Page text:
The Heiress (William Wyler, 1949)
"The Heiress" could probably be the title of a good third of Hollywood comedies from the 30s and 40s, from the admittedly small sample I've experienced. It's particularly appropriate here, because Olivia de Havilland's Catherine Sloper being so utterly lacking in characteristics or personality beside her social status is pretty central to the film's plot. As her father (a very sharp Ralph Richardson*) strikingly puts it in a pivotal scene: "You have nothing else", which is undoubtedly harsh but, as far as the viewer can see, quite accurate.
Before that point, the films plays out almost like a meta mystery, with Wyler playing with the audience's penchants for either romanticism or cynicism. It's hard not to be suspicious of Clift's Morris Townsend from the very start, but Wyler's direction, Clift and de Havilland's performances and especially Copland's score play around with the audience's expectations and emotions, pulling them in the opposite direction so that the film doesn't entirely show its hand too early. There is the old American idea that persistence is a sign of love after all, and it's not hard to read the first two thirds of the film as star-crossed lovers battling an overbearing curmudgeon who can't get over the death of his wife and constantly puts his daughter down behind her back. It could easily turn out to be the tale of a woman gaining her independence and, in the process, helping her father reckon with his grief. That neither of the lovers seems to have much of a personality wouldn't be so uncommon for such a story, after all. There's a playfulness in the storytelling that clashes interestingly with how dead serious the performances are.
It all changes when Richardson openly confronts his daughter, and openly reveals his deep-seated contempt for her. From that point on, the mystery/romance duality disappears and leaves way for a full-on tragedy. Only one of the three characters die, but none emerge unscathed, and de Havilland's performance does a complete 180. The way Wyler films her going up the stairs after realizing her fairy tale was just that is quite striking, and gets repeated for great effect later in the film. As demure and blank de Havilland was in the first part, she becomes something else entirely, feral almost, as she accepts her fate as the most horrible thing that could happen to a woman in victorian society: to become an old maid. I don't know that I can fully reconcile the two halves there, frankly. I think she underplays the romance half too much: it sure creates a huge contrast, but it's also hard to buy her as a consistent character, which is a shame because she really is formidable in the latter part of the film, especially when she gets to enact some small vengeance upon her would-be lover. Wyler's direction also becomes much more dynamic towards the end of the film, which adds to my feeling that the first 30 minutes or so are kinda unengaging by design.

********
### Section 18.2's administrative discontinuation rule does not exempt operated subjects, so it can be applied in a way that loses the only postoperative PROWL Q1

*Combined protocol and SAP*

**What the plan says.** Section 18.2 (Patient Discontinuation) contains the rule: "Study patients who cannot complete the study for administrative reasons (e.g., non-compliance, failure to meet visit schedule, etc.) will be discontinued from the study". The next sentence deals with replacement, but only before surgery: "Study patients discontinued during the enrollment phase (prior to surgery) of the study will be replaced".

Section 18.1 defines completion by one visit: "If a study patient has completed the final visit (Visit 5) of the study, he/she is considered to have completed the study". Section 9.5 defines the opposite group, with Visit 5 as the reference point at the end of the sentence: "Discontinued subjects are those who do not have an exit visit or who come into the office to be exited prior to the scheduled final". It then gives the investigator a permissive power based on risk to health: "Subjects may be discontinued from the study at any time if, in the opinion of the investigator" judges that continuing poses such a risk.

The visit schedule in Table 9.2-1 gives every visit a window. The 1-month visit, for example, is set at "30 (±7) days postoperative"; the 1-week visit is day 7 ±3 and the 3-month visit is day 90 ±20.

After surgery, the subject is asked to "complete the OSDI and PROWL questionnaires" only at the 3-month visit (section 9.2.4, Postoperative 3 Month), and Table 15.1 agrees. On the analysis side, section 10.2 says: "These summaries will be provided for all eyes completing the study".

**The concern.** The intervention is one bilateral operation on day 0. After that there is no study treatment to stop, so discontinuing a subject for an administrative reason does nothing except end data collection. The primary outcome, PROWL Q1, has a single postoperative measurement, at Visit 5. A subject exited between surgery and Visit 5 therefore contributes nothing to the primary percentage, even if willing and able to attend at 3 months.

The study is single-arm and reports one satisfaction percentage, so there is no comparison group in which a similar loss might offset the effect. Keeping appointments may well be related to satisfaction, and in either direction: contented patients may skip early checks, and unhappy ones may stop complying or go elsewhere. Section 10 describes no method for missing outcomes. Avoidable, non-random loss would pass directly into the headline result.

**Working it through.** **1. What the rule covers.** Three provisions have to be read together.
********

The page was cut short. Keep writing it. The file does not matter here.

*I wasn't familiar with him, though Letterboxd tells me he's a voice in Watership Down and appears in Time Bandits. Curious to see more, he's very good in this.